A literary first aid kit
Palimpsest magazine mixing up the magazine format with multimedia
When one thinks of a magazine, images of glossy pages and celebrity profiles glutting the aisles next to the check-out line at a drug-store fill the mind.
In a dying print culture, magazines like GQ and Wired have attempted to make their mags more multimedia–with barcodes that can be scanned by cell phones to have stories sent to your inbox or holographic displays of Robert Downey Jr. or the Enterprise appearing in your laptop’s built-in webcam.
While the powerhouses of the magazine industry are looking to new technologies, it takes a braver sort to look to the Romans for inspiration.
Palimpsest, which takes its inspiration from Latin scrolls that could be scraped off and used again, leaving faint traces of the original compositions that graced their pages, is redefining the look and feel of what it means to be a magazine.
“The more we developed Palimpsest conceptually, the more we realized it was bound to be something very untraditional,” said co-founder Tess Edmonson, a Concordia liberal arts student.
Like a literary first aid kit, Palimpsest is a box that springs open with a range of art objects, from written prose, cassette tapes of music, CDs containing short film subjects, textiles and scrolls. “I think, to a certain extent, it’s a tribute to paper fetishism and print fetishism,” said Edmonson.
“The impetus for us to create [Palimpsest] was to have a platform for multimedia and for new media art. We just want to explore the relations between these different formats and what that means.”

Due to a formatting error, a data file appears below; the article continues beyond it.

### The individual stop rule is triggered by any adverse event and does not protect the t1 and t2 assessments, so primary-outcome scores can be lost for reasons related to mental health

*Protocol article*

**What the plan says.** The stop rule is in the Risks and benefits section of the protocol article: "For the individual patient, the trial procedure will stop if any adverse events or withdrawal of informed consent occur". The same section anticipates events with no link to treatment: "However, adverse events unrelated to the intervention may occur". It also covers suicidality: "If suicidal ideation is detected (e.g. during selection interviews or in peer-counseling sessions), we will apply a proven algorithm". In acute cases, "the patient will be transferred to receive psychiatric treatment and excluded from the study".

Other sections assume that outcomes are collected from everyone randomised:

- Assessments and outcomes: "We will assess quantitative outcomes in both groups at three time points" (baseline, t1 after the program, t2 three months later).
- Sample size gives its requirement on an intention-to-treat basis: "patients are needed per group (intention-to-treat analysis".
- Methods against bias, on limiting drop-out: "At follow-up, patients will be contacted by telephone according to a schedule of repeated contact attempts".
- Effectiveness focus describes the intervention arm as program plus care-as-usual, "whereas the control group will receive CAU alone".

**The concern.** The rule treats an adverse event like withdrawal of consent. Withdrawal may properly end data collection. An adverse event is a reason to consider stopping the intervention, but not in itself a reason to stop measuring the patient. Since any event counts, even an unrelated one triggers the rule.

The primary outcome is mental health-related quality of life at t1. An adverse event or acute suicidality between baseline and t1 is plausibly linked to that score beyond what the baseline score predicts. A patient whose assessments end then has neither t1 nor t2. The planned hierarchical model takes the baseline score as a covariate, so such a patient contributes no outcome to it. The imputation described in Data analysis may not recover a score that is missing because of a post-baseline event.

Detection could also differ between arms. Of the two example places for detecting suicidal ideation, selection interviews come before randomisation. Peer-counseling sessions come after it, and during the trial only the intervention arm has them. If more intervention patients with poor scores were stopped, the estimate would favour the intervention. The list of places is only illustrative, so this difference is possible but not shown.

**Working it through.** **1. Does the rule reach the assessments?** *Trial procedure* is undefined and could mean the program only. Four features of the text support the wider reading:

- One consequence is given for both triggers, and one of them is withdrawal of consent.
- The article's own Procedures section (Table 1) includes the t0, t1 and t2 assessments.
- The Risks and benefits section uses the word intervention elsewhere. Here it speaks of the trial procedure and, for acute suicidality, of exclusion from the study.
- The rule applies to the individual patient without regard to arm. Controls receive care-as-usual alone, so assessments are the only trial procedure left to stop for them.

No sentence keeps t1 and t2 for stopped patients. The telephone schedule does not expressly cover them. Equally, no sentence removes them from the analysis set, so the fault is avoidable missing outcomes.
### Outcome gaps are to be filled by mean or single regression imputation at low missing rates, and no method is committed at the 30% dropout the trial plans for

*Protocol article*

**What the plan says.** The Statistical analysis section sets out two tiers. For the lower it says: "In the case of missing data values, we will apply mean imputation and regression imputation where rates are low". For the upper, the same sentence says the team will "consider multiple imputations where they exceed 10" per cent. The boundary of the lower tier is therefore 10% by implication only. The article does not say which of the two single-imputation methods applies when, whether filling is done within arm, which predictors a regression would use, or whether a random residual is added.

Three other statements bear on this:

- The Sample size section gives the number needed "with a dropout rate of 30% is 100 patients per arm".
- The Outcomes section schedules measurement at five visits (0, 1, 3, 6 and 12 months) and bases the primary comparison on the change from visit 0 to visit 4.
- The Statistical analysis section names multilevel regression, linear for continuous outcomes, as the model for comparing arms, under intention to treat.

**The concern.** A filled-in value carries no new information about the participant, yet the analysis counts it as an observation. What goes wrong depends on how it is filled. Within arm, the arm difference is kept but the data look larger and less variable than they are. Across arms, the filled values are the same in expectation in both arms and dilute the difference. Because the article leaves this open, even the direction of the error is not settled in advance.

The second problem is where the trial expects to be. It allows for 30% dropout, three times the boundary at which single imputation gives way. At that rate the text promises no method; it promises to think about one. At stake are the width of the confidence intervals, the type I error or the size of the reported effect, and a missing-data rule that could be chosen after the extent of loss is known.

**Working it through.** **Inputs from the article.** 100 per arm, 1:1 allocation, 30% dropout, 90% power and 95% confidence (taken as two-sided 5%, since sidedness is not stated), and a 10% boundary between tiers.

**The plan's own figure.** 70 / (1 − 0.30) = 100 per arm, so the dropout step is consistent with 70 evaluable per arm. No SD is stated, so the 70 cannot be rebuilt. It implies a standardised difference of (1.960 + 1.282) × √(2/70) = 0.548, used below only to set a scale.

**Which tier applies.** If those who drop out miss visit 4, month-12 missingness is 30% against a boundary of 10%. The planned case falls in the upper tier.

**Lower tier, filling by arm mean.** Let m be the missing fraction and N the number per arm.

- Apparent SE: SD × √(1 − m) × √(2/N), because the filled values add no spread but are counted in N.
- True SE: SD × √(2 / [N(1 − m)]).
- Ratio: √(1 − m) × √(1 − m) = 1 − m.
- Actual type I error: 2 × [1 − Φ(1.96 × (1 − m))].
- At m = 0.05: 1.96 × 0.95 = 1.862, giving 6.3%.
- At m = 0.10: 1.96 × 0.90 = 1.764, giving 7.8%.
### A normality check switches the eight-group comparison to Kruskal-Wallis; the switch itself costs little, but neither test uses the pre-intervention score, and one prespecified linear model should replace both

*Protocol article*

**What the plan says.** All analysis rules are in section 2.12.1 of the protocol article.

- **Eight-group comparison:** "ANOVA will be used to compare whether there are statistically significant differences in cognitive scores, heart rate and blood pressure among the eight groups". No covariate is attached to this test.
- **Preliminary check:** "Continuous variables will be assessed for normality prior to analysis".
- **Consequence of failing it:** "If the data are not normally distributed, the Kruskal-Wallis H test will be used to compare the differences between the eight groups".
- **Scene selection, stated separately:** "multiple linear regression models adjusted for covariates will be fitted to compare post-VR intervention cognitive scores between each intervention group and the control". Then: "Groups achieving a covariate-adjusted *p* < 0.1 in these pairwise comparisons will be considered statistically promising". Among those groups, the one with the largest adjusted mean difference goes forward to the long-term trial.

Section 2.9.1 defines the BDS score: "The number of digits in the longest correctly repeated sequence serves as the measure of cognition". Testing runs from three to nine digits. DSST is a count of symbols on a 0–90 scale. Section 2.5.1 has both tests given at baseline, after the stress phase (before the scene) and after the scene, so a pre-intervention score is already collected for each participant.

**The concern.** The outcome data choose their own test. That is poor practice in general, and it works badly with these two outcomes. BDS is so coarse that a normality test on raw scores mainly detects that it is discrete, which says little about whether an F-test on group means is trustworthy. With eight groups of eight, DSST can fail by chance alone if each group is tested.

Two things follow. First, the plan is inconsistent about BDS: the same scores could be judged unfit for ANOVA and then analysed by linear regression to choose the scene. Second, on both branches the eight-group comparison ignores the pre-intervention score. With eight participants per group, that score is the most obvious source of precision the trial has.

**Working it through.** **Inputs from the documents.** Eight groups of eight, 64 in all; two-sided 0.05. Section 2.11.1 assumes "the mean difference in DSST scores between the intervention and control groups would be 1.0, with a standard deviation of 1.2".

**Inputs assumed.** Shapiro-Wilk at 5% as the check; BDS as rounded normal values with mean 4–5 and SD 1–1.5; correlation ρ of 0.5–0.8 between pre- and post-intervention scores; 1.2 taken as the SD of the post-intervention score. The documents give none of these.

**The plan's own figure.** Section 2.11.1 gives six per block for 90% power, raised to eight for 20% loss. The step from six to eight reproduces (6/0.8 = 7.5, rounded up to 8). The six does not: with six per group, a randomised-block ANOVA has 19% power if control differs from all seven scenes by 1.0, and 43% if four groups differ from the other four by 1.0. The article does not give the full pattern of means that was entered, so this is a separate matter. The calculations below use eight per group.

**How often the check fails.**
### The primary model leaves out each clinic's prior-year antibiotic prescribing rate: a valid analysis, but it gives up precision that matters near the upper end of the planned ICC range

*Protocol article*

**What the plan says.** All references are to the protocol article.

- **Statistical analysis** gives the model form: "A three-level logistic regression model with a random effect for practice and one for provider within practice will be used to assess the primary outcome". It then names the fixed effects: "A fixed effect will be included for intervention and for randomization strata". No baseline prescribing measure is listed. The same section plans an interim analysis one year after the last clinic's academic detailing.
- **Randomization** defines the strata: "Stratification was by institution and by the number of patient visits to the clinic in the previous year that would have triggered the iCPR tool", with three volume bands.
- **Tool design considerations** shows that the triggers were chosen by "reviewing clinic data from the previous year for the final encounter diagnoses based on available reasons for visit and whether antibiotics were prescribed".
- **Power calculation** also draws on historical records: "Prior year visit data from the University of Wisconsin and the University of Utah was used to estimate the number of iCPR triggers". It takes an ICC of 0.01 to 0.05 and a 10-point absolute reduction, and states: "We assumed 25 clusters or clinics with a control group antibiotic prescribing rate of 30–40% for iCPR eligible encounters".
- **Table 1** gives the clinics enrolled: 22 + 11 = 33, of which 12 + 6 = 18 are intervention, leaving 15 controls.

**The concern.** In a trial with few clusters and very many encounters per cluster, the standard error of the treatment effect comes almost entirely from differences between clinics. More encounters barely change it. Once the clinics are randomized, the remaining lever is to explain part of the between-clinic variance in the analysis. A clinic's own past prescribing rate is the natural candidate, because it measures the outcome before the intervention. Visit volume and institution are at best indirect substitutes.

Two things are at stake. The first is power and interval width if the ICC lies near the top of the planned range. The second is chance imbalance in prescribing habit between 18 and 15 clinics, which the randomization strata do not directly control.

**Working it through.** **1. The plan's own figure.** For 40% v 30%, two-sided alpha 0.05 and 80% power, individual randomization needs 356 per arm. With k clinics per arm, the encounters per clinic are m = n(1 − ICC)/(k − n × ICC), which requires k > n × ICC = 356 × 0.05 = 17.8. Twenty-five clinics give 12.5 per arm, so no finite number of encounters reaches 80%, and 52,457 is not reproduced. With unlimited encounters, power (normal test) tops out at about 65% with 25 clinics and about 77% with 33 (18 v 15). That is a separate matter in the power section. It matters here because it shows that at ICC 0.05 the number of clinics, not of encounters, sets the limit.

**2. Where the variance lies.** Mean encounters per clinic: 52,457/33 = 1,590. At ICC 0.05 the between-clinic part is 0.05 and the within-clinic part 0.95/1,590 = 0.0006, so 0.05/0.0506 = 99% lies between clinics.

The launch party for issue two of the magazine, whose theme is “medicine,” will feature video screenings, including a mishmash presentation of long-forgotten webcam video scoured from the Internet, as well as broadsheets on display and video projections.
There’ll also be musical performances from experimental artists Chris D’eon and Geidi Primes, also known as Grimes.
“I love magazines so much,” said Edmonson, “but it’s kind of a masochist industry to attempt to enter, because there’s so much good happening with it right now, but very little of that is being produced in Canada.”
Although unconventional, Palimpsest has a precedent in Aspen, a magazine published in Colorado from 1965 to 1972, and like Palimpsest took the form of a box of goods.
“We’re a palimpsest to this other magazine that used to exist and doesn’t anymore,” said Edmonson. “If you try to erase something and write overtop that history, despite whatever you do, it’s still going to be there.”
The launch of issue two of Palimpsest will take place Friday June 11 at 4 p.m. at OFF Interarts (5143 St-Laurent Blvd.)
This article originally appeared in The Link Volume 31, Issue 1, published June 11, 2010.
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